CABRIOLE LEG SIDE CHAIR
With an Original 18th Century Leather Seat and an Outstanding First Generation Surface Throughout
Philadelphia, Circa 1735
Soft Maple (Acer sp. by microanalysis) with Yellow Pine Framed Slip Seat
36 ¾” overall, 16 ½” at seat rail, Width 21 ½” overall, Depth 19”
This chair belongs to an early group of Philadelphia “Crook’t Foot” or cabriole leg chairs that share a number of characteristics with later chairs labeled by William Savery but predate his work as an independent chair maker. The earliest labeled Philadelphia examples of the crook’t foot chair style yet discovered came from the shop of William Savery, but an even earlier group distinguished primarily by the presence of an unusual and redundant second rail above the seat rail has been identified.
Intense competition existed between chair makers in Philadelphia and Boston leading to considerable emulation of imported Boston chairs by Philadelphia makers who produced very similar chairs. The location and design of the redundant cross rail “shoe” is a feature known only on Philadelphia chairs, the yellow pine slip seat, and other construction details such as the shaping of the feet and chamfering of the legs confirm this chair’s Philadelphia attribution.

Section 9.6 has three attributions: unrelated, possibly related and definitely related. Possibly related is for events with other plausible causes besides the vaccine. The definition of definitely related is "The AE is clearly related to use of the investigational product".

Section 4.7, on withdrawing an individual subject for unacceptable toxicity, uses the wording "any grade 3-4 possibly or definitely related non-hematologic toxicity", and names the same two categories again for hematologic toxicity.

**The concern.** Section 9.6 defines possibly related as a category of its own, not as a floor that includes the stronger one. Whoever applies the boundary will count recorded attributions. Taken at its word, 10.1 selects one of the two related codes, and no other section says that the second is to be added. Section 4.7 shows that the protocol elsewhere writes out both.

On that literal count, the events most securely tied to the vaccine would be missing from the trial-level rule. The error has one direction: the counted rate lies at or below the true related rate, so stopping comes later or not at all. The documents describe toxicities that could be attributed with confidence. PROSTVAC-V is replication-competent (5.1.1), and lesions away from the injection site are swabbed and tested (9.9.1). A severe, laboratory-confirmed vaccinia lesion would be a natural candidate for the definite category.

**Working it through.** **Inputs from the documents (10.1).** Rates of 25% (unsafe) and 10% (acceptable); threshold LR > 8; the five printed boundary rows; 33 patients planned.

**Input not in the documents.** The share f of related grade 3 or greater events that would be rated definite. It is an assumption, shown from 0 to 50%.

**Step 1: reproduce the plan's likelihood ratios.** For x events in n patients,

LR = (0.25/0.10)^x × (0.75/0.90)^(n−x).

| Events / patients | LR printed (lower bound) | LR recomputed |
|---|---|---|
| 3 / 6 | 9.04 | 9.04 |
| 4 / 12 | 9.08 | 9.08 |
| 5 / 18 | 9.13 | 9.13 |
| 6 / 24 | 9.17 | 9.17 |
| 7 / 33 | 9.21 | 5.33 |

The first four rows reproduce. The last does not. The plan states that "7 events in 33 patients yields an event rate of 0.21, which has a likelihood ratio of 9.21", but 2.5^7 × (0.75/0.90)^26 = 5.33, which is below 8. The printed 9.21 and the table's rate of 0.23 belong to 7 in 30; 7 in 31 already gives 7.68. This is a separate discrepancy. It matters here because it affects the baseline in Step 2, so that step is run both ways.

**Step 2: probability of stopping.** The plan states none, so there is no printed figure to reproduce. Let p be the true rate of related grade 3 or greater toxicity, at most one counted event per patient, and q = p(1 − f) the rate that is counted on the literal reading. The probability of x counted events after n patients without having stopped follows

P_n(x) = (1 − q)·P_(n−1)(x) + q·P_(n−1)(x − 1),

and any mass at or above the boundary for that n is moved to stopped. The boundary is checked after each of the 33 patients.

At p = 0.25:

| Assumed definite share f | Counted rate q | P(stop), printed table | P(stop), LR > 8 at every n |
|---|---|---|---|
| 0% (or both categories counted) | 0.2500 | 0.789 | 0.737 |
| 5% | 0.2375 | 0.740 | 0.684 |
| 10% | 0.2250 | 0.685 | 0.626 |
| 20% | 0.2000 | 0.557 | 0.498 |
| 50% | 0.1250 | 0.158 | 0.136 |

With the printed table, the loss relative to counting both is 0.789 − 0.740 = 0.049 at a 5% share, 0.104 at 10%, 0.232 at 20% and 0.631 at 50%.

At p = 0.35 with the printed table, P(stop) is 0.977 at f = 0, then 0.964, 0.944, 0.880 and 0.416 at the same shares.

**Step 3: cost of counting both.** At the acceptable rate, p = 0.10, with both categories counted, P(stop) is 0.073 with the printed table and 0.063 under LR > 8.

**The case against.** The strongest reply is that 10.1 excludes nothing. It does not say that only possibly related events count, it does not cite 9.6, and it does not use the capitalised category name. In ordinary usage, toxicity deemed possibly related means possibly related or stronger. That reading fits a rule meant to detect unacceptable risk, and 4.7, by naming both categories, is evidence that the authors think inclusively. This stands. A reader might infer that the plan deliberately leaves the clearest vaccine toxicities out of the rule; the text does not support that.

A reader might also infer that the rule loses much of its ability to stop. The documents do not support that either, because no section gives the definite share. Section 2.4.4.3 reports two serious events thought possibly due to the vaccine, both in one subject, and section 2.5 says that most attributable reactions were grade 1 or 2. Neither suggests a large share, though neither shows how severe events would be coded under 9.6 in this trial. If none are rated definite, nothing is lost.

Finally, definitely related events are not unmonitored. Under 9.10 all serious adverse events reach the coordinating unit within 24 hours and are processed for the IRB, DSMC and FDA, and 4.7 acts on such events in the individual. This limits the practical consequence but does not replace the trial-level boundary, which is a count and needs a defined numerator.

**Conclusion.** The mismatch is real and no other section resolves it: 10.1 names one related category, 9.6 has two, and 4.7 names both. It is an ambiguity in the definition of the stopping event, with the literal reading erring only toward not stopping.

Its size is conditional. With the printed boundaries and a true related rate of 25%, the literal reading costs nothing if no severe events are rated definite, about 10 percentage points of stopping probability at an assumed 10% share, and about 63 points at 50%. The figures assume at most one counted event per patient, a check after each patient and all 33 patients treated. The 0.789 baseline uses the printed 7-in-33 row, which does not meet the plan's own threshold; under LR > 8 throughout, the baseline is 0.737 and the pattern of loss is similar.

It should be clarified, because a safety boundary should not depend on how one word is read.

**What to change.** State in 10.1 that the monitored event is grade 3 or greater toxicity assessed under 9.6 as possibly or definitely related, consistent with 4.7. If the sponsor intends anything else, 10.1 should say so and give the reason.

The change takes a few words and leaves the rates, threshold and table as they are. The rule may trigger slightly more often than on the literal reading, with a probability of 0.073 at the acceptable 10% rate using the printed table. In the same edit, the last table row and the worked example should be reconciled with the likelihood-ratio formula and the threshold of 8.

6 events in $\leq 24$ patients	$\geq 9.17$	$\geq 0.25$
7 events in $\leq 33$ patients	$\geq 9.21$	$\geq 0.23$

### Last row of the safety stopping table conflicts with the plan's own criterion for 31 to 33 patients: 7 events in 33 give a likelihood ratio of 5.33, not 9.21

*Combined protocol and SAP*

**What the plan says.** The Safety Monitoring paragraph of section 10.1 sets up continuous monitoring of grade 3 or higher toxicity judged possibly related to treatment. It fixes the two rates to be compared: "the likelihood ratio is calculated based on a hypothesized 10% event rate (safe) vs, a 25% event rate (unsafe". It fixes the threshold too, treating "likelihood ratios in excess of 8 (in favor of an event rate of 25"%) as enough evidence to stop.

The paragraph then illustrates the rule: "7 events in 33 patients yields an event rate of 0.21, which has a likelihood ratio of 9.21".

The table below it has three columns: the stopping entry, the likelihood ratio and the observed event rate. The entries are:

“The splat sits in a full-sized stay rail that is directly above the rear real. Both are tenoned into the stiles and perform the same structural function. Except for a pair of contemporary side chairs at Wright’s Ferry Mansion in Columbia, Pennsylvania, Philadelphia chairmakers used a carved shoe atop the rear rail and did not cut two set of mortises into the adjacent rear stiles. The structural redundancy (which also includes two sets of stretchers in the Wright’s Ferry Mansion chairs) expresses the chairmaker’s attempt to apply new design ideas to existing practices. Specifically, these chairs in the New England fashion seem to represent a Philadelphia chairmaker’s response to inexpensive Boston imports.” Page 126, Magazine Antiques May 2003, Eighteenth Century Chairs at Stenton, ´ Philip D. Zimmerman. See also “The “Boston Chairs” of Mid-Eighteenth Century Philadelphia” Philip Zimmerman, American Furniture, 2009.
Condition: The chair survives in an outstanding state of preservation with a first generation surface and the original leather covered seat. There is a small old loss to the crest rail.